Usability and flexible applications were the focus when developing the FARO Freestyle3D. This is reflected in the design of this unique, industrial-grade handheld scanner. Thanks to its lightweight carbon fibre body, the scanner weighs less than a kilo and is therefore extremely portable and mobile. The application areas of the FARO Freestyle3D are diverse and range from construction to industrial production and forensics.
One key factor in its success was the scanner’s compact size, which allows it to be used in hard to reach areas, such as in industrial facilities. An intuitive plug and play system means that the Freestyle3D needs no warm-up and is quickly ready to use. Not only that, but the device also offers fast data entry, real-time visualisation and a high scan volume. This reduces the amount of time needed for scanning. The wide range of operating temperatures from 0-40°C makes scanning possible even in challenging environmental conditions. The 3D scan data can easily be imported into all commonly used CAD software solutions.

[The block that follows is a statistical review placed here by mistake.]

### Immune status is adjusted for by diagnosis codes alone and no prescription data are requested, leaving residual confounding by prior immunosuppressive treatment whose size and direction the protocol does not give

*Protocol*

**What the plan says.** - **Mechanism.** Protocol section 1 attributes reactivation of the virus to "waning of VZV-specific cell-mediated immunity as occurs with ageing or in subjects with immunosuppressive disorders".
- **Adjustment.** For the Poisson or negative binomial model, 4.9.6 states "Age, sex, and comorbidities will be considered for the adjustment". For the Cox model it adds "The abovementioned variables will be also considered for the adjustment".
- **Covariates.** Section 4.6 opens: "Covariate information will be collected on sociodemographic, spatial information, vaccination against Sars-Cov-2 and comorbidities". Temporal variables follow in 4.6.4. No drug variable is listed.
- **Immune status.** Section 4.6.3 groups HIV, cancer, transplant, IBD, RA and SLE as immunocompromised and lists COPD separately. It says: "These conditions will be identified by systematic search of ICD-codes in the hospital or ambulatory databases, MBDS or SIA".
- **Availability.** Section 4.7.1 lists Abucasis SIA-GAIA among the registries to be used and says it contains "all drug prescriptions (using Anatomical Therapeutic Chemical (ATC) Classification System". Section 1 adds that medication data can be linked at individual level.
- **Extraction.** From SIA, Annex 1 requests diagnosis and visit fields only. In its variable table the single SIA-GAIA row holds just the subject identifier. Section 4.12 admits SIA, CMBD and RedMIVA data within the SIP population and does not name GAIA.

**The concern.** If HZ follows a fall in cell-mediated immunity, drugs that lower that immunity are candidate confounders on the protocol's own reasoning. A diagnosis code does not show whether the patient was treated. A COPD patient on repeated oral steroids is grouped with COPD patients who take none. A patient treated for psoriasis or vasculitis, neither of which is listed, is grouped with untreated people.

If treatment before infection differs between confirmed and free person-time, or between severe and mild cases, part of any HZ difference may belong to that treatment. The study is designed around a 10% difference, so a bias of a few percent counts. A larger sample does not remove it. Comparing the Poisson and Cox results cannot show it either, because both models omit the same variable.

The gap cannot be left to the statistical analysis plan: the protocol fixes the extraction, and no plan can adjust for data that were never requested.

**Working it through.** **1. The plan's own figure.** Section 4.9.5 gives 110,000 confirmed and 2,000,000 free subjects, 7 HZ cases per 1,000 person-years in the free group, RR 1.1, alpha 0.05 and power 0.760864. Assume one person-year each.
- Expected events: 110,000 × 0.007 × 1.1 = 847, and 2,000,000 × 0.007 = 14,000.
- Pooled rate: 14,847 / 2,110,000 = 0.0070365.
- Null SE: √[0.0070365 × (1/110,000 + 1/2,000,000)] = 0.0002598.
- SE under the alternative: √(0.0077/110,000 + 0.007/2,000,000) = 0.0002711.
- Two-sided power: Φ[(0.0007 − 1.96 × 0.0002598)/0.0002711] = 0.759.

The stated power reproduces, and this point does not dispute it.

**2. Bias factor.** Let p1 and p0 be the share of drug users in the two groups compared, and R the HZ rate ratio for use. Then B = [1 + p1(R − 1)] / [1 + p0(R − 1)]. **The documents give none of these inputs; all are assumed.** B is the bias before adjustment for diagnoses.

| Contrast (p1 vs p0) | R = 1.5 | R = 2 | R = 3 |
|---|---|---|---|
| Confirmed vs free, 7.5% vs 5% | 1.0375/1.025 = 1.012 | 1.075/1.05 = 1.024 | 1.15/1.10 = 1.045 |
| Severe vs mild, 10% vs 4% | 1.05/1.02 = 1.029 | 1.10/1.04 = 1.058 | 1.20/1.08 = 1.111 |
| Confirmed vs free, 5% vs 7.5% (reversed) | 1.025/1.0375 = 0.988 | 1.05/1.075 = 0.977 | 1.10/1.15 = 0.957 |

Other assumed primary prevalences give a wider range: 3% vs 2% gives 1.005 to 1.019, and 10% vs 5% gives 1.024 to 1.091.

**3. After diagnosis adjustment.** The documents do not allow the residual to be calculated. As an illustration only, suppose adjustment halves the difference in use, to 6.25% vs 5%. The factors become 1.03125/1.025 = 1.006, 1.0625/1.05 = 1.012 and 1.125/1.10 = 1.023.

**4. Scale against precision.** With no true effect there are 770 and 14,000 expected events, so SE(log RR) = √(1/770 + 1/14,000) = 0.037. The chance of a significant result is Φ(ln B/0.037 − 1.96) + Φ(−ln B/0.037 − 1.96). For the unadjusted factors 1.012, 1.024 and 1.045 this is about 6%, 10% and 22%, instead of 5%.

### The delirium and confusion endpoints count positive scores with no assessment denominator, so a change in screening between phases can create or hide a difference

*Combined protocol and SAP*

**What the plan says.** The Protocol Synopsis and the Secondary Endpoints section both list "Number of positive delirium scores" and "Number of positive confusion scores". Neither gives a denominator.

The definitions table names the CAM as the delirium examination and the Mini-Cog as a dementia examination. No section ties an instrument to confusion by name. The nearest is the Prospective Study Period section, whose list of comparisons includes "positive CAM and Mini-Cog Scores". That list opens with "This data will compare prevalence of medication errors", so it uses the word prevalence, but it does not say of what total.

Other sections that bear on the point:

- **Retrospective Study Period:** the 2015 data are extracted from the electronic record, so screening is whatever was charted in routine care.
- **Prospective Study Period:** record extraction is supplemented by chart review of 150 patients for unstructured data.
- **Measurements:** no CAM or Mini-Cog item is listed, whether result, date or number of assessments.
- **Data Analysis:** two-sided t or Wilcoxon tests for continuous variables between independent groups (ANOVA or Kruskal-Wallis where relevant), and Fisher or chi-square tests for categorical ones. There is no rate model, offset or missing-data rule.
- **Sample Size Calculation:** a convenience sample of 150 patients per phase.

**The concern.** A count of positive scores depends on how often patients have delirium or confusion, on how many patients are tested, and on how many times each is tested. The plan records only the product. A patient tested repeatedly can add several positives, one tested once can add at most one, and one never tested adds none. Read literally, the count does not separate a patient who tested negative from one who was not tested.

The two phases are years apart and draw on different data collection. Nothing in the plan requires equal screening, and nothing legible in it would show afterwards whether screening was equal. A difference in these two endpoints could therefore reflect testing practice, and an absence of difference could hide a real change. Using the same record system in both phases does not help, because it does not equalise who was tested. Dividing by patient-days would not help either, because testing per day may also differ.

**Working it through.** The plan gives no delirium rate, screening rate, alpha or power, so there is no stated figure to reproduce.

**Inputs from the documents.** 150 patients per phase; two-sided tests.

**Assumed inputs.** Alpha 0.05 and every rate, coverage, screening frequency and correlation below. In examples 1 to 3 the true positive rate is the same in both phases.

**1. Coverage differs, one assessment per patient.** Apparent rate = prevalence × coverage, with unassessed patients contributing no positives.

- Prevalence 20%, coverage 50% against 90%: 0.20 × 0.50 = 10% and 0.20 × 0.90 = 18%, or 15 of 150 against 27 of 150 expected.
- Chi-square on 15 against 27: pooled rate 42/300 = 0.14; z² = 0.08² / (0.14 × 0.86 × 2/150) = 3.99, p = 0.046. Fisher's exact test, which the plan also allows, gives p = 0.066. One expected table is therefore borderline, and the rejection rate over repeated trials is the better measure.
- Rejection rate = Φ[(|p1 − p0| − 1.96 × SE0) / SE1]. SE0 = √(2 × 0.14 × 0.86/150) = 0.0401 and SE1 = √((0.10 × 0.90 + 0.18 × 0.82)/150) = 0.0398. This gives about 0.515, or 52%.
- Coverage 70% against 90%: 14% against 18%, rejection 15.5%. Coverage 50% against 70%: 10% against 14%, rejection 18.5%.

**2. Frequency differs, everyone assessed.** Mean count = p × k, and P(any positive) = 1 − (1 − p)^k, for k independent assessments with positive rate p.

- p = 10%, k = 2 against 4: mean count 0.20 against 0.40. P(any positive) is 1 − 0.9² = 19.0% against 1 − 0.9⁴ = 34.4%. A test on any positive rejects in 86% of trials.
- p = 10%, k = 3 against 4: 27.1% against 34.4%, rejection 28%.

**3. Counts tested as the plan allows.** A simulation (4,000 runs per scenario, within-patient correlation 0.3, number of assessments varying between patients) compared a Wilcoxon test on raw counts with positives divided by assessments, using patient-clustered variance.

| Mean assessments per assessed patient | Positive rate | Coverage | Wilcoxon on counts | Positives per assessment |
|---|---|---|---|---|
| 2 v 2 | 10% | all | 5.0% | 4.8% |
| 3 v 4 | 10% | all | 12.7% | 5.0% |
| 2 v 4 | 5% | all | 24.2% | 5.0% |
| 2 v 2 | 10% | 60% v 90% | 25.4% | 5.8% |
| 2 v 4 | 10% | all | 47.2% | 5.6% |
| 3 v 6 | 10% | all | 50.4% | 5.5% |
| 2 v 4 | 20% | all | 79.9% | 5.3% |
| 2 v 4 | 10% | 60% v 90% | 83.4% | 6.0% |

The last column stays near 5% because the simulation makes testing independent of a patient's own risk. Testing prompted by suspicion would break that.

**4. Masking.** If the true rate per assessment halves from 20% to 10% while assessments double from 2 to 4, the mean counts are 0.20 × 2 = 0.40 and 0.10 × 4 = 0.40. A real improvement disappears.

“When we developed the Freestyle3D we paid special attention to making sure that it was easy to use, so that even inexperienced 3D scanners can get to work immediately. Its unique design allows users to capture a high scan volume and create detailed documentation of a scene,” says Dr. Reinhard Becker, head of the product’s development at FARO.
FARO develops forward-looking solutions and sets benchmarks in product development and design. Back in 2012, the company received the prestigious Red Dot Award for its Laser Scanner Focus3D. Whilst the Focus3D enables scanning over vast distances, the Freestyle3D was developed to allow for very easy and intuitive capturing of details over shorter distances using a handheld device.